“Shallow understanding from people of good will is more frustrating than absolute misunderstanding from people of ill will.” (Martin Luther King)

When the instruments took over after the sixth verse, the choir dropped out. As the flute and recorder danced around each other,  I was wiping my eyes.

Then Bob came back in with a final, glorious, “We Shall Overcome,” and there was nothing for it but to all join in. Our voices rose in crescendo, filling the empty church before softening into a final “someday.”  When the last chord faded we sat in silence, a little stunned by the spirit singing through us.

The NPR piece claims that ” ‘We Shall Overcome’ is not a marching song. It is not necessarily defiant. It is a promise.”

Protest sign saying "Open your eyes, mind, heart."
“The majority of white Americans consider themselves sincerely committed to justice…But unfortunately this is a fantasy of self-deception and comfortable vanity.” (Martin Luther King)

Thursday night, for the first time, I understood it that way. I didn’t hear myself singing “we” as a self-righteous, privileged white woman elbowing my way into an experience I haven’t lived. I heard myself singing “we” in community with other white people who need to get busy overcoming.

I heard myself making a promise.

As I left the church a brisk wind was driving the cold into my coat. I turned the seat warmer to high and cranked the heat. I started thinking about the things white people like me need to overcome if we want to keep this promise, if we want to create a more just society, if we want to move beyond “self-deception and comfortable vanity.”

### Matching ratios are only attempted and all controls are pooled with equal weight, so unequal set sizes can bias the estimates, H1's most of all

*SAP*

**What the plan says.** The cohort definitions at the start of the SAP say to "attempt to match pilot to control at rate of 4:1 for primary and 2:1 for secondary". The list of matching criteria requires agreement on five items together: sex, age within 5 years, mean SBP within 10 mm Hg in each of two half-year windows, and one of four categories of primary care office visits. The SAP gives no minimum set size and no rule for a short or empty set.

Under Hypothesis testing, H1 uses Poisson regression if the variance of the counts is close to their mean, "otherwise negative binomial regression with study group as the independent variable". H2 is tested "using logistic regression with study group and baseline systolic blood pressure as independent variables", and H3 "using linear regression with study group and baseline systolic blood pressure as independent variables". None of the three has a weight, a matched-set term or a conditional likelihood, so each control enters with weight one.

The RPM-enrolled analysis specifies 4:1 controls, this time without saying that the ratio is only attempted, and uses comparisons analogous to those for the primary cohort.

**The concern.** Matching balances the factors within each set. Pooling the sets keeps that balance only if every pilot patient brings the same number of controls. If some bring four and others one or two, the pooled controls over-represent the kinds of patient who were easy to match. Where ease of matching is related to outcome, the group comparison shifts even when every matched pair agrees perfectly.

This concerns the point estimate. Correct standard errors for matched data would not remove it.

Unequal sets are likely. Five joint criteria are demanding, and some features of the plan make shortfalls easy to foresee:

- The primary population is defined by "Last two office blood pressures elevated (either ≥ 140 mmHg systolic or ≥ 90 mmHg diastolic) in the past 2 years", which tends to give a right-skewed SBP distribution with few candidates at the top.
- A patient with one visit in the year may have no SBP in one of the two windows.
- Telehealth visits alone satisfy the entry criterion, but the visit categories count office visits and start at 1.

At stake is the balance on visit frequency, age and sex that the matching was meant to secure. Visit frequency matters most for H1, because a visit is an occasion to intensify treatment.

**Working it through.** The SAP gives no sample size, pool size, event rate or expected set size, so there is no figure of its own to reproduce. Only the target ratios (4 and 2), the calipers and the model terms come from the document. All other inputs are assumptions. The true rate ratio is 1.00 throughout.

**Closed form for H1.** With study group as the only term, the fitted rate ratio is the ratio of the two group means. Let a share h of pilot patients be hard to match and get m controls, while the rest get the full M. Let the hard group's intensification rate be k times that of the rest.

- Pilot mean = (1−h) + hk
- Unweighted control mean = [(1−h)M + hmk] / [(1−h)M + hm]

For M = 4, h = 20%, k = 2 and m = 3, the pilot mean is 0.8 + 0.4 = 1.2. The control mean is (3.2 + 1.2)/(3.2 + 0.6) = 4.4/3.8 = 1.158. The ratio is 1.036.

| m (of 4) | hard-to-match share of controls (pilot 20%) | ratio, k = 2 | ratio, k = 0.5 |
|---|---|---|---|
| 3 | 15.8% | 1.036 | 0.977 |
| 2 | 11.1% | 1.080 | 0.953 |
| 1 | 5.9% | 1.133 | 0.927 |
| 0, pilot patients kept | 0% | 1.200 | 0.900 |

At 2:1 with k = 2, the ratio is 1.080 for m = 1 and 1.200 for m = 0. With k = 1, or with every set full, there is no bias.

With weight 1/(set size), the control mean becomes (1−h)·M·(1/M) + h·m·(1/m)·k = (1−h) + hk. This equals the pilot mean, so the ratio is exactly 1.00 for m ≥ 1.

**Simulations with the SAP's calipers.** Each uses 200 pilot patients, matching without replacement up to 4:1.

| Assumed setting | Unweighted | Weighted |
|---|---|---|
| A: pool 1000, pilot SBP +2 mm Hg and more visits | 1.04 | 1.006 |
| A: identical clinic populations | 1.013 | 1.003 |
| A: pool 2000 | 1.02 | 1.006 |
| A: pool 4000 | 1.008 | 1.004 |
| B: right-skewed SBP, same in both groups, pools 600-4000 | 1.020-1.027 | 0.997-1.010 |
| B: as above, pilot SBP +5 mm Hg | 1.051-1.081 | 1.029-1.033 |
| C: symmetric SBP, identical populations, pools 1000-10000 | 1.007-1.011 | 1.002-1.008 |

When we talk about race in my classroom, I tell students about the time I stole a Wii game from Best Buy. My husband and I were buying Dance Dance Revolution for our grandkids. I picked up the game and was carrying it around reading the package (to the unsung writer who creates copy for video game packaging, know that at least one person on the planet is reading your work!).

After we checked out, we walked past security, and the alarm went off. The security guard looked at us, shrugged his shoulders, and waved us through.

When we got in the car my husband handed me the bag with the game. I was puzzled, the way you are when you go upstairs and can’t remember why you went there. I looked at the game I was holding in my hand and realized we had two of them. We had the one we had paid for and the one I’d been carrying around.

I went back into the store and told the guard I had just accidentally stolen the game and handed it to him. He looked confused, but took it from me, and I left.

I draw two conclusions from this story. First, and most obviously, the world has been taught that people who look like my husband and me (white, straight, middle-aged) aren’t thieves. It didn’t matter that the alarm was going off to tell this man that we were, indeed, stealing something. We didn’t look the part so he waved us through.